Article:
At the age of twelve, I wanted a pet.  And the pet that I wanted was a white hen.  My parents decided to order two dozen chicks from Australia.  "You will have your hen, and the grown birds will provide eggs for the family," my father said.  The order was mailed – and we waited.

             At that time, we were living on a mission property called Bena Bena in the central highlands of New Guinea.  My father was the principal of the boarding school there, with around two hundred and fifty students dependent on the school for education, spiritual guidance, food and shelter.  Rugged mountains covered in tall, thick grass surrounded the school property.

         It was a lonely life for a missionary child in some respects, as there were no other expatriates in the area.  The isolation meant that I had to rely on correspondence lessons for my education.  Some families could only go to their nearest town once every six months, as they lived so far away.  I was lucky.  Once a week we went to Goroka, an hour’s drive away, and I could socialize with my friends.

           In the mountainous terrain transport was difficult.  A rough road dug into the clay hillsides wound its way to Goroka.  Sometimes the trip was impossible, when rain had fallen and the road was as slick as butter.  Vehicles had been known to slide over the edge in a second, falling hundreds of feet to the valleys below. 

          One day when we arrived in Goroka there was a box waiting for us at the Post Office. 

          "Open it up!" said my father with a smile, and I needed no further prompting.  Twenty-five pairs of bright little eyes blinked, in the sudden light.  The twenty-five fluffy chicks they belonged to huddled together, making not a sound. 

          With great excitement we showed our chickens their new home - a bamboo hut, with a strong wire enclosure around about for them to run in.  They settled in quickly and began to grow.

            Weeks went by, and the birds became strong, healthy hens.  We had no shortage of eggs.  But one morning, when my father came down to let them out of the chicken house, he noticed that two were missing.  There was nothing to be seen of them, not a feather!  He was rather perturbed, and carefully locked the gate that evening.  A few days later, another two chickens disappeared.  This time he was really alarmed.  With this pattern developing it would not be long before our flock was gone!

              Dad put an extra wall inside the chickens' roosting house, but chickens disappeared anyhow.  He tried setting up an alarm system, which would sound at the house if a thief broke into the pen, but it did not work.  Then he stopped to think out a new plan.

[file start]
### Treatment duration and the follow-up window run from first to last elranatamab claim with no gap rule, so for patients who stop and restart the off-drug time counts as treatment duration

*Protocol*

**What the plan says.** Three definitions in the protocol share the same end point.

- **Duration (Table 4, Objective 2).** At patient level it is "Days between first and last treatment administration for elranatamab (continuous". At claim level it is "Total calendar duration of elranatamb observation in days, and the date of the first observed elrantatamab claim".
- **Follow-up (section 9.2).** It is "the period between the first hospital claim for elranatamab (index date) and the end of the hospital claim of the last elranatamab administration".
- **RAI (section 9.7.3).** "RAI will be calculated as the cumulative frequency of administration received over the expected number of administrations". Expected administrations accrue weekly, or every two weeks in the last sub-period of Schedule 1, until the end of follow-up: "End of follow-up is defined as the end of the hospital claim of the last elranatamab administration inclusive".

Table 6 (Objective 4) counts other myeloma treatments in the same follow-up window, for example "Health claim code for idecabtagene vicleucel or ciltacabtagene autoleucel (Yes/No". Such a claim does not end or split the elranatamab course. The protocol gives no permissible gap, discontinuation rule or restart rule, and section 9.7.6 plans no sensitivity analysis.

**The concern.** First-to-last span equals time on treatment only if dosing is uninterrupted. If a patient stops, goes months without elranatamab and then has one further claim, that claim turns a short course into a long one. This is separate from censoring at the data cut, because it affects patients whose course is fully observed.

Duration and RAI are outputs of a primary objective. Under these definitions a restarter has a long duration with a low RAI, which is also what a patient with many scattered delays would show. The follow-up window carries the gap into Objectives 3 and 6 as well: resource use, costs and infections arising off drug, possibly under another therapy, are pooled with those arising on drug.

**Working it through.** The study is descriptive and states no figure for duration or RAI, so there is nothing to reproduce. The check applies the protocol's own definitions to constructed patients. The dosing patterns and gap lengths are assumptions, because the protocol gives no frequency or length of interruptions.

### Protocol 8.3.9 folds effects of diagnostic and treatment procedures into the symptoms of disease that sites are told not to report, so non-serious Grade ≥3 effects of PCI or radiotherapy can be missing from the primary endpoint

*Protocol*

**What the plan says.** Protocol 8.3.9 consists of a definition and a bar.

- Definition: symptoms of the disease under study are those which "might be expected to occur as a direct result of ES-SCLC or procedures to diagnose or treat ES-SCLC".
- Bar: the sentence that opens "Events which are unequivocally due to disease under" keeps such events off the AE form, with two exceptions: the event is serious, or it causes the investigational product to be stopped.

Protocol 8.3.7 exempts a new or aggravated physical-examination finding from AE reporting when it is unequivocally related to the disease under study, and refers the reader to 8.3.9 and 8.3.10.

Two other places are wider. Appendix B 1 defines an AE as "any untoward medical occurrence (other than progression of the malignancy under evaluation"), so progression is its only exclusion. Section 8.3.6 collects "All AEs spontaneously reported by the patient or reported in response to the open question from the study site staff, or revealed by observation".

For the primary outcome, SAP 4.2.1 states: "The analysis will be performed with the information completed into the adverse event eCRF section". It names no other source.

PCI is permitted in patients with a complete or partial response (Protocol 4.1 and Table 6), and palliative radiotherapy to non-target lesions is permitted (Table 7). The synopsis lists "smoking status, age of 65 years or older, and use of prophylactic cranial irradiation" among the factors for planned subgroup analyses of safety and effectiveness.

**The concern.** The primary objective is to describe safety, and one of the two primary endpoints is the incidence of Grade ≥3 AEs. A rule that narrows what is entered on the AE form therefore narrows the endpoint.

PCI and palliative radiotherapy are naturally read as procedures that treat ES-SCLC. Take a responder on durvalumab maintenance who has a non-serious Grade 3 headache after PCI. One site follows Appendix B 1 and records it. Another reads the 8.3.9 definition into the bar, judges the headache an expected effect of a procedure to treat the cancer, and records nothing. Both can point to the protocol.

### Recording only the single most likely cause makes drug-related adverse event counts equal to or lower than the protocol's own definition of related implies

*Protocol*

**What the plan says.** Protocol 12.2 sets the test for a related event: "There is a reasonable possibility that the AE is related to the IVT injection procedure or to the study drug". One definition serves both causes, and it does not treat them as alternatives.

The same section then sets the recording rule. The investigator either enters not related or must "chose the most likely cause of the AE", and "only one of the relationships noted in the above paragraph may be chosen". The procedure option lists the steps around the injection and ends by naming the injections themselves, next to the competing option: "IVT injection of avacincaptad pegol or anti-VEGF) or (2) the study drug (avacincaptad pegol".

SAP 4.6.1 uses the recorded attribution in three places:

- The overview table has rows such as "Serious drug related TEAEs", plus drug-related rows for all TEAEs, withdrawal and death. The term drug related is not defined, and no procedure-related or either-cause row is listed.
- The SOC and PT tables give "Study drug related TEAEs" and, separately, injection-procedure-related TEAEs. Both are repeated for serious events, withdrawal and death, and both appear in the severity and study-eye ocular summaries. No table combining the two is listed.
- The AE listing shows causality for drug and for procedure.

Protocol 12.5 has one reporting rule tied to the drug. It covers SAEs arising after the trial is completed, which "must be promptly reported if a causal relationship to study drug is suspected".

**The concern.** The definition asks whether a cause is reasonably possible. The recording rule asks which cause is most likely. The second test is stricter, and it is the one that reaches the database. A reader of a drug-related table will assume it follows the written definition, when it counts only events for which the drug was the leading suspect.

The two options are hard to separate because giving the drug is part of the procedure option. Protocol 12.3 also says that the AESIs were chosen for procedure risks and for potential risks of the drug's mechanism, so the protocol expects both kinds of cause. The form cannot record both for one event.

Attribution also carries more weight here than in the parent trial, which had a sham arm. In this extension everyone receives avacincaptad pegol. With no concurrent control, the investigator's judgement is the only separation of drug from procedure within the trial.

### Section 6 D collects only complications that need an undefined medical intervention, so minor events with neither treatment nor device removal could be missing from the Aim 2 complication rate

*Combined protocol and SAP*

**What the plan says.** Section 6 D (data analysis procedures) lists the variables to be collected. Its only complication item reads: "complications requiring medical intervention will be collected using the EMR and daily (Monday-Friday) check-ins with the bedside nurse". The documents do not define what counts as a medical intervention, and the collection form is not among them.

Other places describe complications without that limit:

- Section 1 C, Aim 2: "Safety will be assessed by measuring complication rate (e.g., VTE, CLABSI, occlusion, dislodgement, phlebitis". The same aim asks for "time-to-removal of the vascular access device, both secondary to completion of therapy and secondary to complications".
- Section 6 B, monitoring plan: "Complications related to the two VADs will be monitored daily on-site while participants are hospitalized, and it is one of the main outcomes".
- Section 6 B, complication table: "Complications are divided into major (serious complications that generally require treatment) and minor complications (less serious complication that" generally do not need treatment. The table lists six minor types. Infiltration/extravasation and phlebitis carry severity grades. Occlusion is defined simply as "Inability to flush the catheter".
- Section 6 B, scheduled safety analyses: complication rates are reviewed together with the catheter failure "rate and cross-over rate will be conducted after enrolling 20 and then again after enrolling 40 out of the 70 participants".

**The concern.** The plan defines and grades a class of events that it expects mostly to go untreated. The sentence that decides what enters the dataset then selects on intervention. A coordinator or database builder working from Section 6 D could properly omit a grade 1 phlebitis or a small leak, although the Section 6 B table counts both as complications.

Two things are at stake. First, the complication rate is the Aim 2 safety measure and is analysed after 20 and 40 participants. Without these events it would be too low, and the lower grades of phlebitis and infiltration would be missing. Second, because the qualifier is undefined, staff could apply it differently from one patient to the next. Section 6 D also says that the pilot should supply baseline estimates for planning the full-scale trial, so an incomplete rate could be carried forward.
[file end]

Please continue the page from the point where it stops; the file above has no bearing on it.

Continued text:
He wrote down how much the chickens had cost.  He calculated the amount of feed they had taken, and how much they were now worth, including eggs laid.  Then he paid tithe on the "increase", or profit we had potentially made on the flock.

           "Dear Heavenly Father," he prayed, "You have promised that if we bring all the tithes into the storehouse, You will rebuke the devourer.  Please place Your hand over these chickens now, and protect them for us, if it is Your will!  Amen."

          The chickens were safe.  No more chickens ever disappeared from that chicken house and they continued to provide us with a regular supply of fresh eggs.  We often wondered just how the Lord worked to stop the chicken thief.  One day a student heard the villagers talking, and came to my father with the story.

          "When you first brought the chickens here, two men were watching," he said.  "One man lived in the village on the hill, and the other man lived in the village close by here.  When the chickens were big enough to be eaten, these two men would come down to the chicken pen in the late afternoon.  They would hide in the long grass nearby and wait for you to lock up for the night.  Then, after dark, they would work their way inside the pen, breaking through the thatch and wire until they could steal two chickens, one for each of them.  Every few days they would come back, and take another two.”

          “One day, while they were hiding in the long grass, a tall white man dressed in white clothes walked down the hill towards them. This tall man went past the chicken house, directly to where the two men were hiding.  One thief jumped up and ran towards the village close by.  The other thief ran a long way, and hid in the long grass on top of a hill.  The tall man in white followed the thief who ran up the hill, and when he reached the place where he was hiding, he leaned over and touched him.  Then he disappeared!  Those two men were so afraid that they decided never again to touch the chickens in your chicken pen."

          We knew that it was no ordinary man who had chased the thieves that night.  No other white man lived within miles of our school, and nobody wore white clothing.  The red dust of the highlands made it impossible to keep white clothing white!  That night, my father prayed a special prayer: “Thank you, Lord for sending an angel to guard our chickens.  We know that if you are so concerned about the safety of our lttle chicken flock, you must be even more concerned about the welfare of us, your children!”

THE END

 

 

 

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